Thu Sep 06, 2012 9:18 am
Months ago I was contacted by the Culinary Institute here and was offered an opportunity to teach knife sharpening to some students. This was a test (on my abilities) I believe and I ended up with a class of about 10 and it included some senior Chefs, not just students.
They are bringing me back to instruct a confirmed 90 students plus 10 Chefs so about 100 folks in total.
I'm comfortable with this, I'll be using Shapton Glass Stones for the practical portion of the lesson and I'll have a couple of hours to do this. My lessons are now part of the schools curriculum so this will be a recurring event for me.
This is my plan, feel free to chime in, I know that some of you are in the industry and I also know that many, many of you are gifted sharpeners, so I more than welcome your input.
I intend to discuss four main points and show them how to use Japanese Water Stones and steeling. Keep in mind that most of these folks are students fresh out of high school. I have been instructing long enough (in my military career) to know that the audience as a whole will be less than captive, in fact I'll be lucky if I get 20 of them to focus. (Last time with the 10 however, it did go well in that regard)
Four main points are: [color=#004080]Abrasives, Angle, Consistency and Burr [/color]with a huge emphasis on Burr. I will keep reminding myself that these folks are not obsessed with sharpening like us, in fact, most of them will have very little knowledge of the process so talking about things like Nano Cloth or compound bevels or the Suehiro Rika will go completely unnoticed.
I'll start by explaining the Stones and a logical progression and the reasoning behind that, why we need abrasives that is and then get into the angles and consistency portion and finish the lecturing with a good explanation of the Burr, why, how, etc. I'll have some knives with me that already have a good burr on them to let them feel it. Apparently, in my previous lessons, the raising of burr and the chasing of the burr was somewhat lost to them so I'll focus on that.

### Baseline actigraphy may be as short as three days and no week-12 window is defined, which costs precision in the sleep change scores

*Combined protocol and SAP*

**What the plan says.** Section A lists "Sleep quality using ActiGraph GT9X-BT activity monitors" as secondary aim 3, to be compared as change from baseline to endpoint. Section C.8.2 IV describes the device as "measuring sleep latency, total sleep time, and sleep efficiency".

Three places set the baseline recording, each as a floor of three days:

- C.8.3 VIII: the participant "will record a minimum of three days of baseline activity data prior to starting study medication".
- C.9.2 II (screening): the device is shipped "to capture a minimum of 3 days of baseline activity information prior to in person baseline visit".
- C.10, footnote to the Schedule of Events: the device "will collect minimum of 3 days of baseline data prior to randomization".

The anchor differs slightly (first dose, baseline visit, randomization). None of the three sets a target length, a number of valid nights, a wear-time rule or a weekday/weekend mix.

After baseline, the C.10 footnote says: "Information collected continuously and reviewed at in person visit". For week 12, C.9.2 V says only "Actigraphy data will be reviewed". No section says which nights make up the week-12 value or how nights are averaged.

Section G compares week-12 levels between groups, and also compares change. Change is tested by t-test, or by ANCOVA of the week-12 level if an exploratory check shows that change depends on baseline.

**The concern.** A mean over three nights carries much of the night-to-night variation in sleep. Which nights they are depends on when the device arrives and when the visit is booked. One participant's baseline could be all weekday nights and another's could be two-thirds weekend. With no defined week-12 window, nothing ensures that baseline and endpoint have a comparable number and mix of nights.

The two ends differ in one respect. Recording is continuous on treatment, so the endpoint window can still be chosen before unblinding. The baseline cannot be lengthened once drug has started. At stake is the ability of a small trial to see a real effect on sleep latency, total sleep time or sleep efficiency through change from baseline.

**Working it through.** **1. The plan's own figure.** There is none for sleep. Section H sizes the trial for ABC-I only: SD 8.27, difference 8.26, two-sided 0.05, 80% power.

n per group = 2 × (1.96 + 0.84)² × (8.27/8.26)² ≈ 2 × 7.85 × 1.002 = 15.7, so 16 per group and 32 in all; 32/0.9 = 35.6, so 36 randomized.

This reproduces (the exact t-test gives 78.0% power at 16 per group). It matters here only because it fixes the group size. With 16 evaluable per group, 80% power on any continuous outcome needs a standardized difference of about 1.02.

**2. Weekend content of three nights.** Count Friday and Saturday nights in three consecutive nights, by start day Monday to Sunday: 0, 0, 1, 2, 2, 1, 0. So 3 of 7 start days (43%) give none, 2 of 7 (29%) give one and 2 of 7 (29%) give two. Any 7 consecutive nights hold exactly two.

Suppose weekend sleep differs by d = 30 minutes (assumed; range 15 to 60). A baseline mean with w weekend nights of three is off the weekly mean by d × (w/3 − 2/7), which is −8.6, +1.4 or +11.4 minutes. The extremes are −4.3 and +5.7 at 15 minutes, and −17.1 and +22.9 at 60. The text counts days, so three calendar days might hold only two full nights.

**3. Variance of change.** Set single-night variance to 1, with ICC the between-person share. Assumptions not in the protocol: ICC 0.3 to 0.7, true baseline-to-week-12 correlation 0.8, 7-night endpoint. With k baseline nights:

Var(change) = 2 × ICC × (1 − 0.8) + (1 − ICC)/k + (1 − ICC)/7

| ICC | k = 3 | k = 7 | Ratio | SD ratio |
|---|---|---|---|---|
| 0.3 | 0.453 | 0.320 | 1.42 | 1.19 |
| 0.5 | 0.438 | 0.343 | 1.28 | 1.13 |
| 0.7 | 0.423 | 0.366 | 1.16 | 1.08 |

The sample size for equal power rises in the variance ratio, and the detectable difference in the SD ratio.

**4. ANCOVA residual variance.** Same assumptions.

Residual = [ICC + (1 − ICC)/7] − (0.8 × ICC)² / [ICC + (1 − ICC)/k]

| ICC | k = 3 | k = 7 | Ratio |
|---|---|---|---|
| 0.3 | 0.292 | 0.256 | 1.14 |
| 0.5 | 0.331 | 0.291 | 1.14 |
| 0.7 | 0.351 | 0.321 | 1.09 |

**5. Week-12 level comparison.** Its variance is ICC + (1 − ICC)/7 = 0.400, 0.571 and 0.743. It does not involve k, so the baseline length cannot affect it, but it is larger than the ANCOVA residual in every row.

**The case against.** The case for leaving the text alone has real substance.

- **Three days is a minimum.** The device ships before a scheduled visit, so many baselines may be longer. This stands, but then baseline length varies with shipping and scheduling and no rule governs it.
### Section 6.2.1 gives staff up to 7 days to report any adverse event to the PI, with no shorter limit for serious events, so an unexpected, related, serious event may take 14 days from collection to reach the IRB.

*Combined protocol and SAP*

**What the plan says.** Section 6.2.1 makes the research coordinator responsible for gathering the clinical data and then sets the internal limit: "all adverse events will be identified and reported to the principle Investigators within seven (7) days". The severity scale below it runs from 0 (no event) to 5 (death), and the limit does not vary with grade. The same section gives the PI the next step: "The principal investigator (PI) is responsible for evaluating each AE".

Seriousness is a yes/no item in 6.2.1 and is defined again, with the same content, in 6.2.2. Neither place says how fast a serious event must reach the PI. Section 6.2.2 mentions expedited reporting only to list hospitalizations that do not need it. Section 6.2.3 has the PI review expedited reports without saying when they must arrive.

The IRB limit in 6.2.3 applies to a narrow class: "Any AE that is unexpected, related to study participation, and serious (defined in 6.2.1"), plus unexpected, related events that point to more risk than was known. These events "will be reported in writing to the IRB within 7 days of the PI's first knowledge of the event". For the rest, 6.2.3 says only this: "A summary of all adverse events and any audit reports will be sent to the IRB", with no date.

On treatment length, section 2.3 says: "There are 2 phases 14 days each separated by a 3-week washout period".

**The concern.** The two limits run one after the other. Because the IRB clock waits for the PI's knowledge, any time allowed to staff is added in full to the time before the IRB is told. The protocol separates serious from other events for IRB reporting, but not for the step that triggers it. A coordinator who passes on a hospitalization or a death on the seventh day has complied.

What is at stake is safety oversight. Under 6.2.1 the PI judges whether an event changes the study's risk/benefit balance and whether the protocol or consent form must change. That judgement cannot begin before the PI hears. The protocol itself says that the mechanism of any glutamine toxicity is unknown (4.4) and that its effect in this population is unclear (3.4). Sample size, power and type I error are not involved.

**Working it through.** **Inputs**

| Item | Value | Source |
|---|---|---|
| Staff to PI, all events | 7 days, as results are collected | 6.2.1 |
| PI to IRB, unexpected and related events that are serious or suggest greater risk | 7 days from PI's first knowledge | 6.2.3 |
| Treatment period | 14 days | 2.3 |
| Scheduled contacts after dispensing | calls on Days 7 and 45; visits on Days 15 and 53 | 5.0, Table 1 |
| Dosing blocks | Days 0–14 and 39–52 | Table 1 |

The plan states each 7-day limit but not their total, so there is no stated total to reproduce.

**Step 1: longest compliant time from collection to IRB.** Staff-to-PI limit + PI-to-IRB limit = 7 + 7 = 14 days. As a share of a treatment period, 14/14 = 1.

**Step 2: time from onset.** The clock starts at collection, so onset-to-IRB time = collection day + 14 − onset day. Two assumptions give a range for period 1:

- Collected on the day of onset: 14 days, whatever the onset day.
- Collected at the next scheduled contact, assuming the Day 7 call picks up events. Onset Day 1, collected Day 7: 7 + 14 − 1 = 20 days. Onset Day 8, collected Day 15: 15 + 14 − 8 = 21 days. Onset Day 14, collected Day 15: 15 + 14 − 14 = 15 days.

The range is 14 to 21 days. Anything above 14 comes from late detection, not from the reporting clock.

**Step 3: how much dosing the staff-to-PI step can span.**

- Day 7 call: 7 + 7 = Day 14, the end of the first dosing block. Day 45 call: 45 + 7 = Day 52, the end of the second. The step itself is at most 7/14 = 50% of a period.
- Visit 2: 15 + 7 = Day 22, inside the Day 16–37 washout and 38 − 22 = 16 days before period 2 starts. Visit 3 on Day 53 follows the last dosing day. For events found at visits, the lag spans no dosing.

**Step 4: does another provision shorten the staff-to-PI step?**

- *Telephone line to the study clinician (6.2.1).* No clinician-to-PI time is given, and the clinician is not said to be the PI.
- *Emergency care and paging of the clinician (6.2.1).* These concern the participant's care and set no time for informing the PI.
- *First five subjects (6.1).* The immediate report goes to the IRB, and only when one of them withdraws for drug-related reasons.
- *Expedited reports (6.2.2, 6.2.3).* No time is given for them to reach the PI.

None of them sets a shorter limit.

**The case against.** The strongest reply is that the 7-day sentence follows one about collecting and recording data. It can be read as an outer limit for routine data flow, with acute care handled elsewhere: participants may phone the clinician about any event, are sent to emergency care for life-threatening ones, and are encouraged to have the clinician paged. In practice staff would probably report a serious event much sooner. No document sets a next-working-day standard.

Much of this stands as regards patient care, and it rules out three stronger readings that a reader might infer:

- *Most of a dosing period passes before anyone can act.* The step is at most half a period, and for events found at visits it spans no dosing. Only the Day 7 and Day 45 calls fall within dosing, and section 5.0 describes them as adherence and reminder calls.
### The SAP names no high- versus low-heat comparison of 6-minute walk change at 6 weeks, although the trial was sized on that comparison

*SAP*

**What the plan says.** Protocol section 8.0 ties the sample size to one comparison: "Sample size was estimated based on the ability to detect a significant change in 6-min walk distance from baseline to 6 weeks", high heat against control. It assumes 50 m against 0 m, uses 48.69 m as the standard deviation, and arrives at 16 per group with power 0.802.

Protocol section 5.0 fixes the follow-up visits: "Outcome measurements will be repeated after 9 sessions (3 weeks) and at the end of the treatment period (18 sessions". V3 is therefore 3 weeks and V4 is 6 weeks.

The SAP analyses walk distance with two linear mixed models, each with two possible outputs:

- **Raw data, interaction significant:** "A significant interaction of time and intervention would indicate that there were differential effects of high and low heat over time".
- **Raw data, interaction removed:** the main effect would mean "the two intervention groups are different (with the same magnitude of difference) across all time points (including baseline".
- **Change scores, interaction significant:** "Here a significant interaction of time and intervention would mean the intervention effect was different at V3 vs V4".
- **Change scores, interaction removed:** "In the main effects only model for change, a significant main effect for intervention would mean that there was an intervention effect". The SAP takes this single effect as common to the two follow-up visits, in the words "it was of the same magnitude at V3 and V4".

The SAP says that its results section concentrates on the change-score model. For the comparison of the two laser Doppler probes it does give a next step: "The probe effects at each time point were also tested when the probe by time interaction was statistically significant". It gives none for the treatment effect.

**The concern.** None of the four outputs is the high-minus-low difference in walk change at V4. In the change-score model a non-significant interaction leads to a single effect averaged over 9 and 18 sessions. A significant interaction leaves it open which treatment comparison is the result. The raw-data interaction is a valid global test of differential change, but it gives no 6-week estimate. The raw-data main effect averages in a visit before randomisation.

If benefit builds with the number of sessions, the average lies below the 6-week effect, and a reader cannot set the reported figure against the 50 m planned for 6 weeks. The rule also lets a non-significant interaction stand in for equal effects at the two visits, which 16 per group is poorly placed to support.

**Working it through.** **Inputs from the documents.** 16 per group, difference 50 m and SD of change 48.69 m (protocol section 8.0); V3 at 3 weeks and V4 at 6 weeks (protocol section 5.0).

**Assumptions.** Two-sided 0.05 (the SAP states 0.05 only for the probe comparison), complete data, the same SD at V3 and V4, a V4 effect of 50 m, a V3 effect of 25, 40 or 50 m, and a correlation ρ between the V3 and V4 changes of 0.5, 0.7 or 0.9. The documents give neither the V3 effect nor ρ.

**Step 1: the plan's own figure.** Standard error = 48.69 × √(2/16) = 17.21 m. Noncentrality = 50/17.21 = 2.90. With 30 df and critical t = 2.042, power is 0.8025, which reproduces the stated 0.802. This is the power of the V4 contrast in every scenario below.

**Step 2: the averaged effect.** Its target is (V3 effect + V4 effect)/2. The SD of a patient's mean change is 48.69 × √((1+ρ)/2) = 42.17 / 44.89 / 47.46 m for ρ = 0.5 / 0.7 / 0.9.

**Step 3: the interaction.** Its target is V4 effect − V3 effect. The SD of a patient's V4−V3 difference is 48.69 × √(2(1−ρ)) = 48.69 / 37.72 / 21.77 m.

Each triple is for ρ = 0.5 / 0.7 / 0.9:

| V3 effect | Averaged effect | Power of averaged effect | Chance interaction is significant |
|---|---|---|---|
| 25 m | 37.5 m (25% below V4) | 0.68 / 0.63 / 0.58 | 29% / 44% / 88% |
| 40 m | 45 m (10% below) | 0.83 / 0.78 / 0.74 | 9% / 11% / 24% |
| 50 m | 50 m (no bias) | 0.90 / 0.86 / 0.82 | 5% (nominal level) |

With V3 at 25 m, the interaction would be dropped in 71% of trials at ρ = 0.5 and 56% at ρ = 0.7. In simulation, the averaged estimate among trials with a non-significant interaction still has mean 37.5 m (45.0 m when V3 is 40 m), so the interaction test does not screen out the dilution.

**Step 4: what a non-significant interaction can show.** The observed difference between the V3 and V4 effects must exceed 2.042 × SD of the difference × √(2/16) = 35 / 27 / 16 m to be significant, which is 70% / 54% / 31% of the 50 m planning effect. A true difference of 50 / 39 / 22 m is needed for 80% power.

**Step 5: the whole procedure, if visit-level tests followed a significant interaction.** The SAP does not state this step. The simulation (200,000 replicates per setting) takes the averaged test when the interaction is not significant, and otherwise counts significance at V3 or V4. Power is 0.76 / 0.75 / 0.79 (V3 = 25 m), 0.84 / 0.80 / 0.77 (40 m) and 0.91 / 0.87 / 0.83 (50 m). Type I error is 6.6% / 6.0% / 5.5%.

After this, by this time I should have about 40 or so still paying attention if I am lucky, I'll demonstrate the process and then get some volunteers to actually sharpen some knives.
The last time I had one of the instructors go find the dullest knife that he could, believe me, it didn't take him long. Then I got one of the keener students (the one that was deserving of the hands on portion) to actually sharpen the knife on the stones that I had brought in with me.
Now that was with 10 people, I will have a hundred this time so it will be a little tricky but I'll know who really wants to learn and who is just there because they were told to be there.
As I said, if you have any suggestions for topics apart from the ones I have mentioned, just let me know. Keep in mind that these are kids who have never heard of a bevel before so I need to keep it pretty basic. (knife sharpening can be pretty basic though, it's just us with the OCD that take it beyond the basic but the principals remain the same)
Thu Sep 06, 2012 10:41 am
That opportunity sounds pretty awesome. Congrats!
I can give you my perspective as a beginning sharpener. What I always wish I had while I am sharpening is a standard to measure my edge against. If I had only a few minutes in a room with a seasoned sharpener, I'd want a little bit of hands-on time with a really high performing edge and also perhaps with a sort-of sharp edge. That way, I could go away with a feeling for what my target is when I'm practising on my own. It sounds like the class is too big for everyone to have a try at sharpening, but perhaps you could pass around some example knives that would give people these ideas.
If I were taking your class, here's the essential stuff I'd want to leave with: What should my edge feel like when it is really sharp? What should the edge feel like after each stage? What tests can I perform at each stage of sharpening to test my progress? (Show newspaper tests, etc). How do I tell the difference between a wire edge and a sharp edge that lasts?
I've also found that some sharpening styles work much better for me than others so you might want to demonstrate a couple of options--sectioning vs sweeping motions, spine towards you vs spine away, switching hands or not, etc.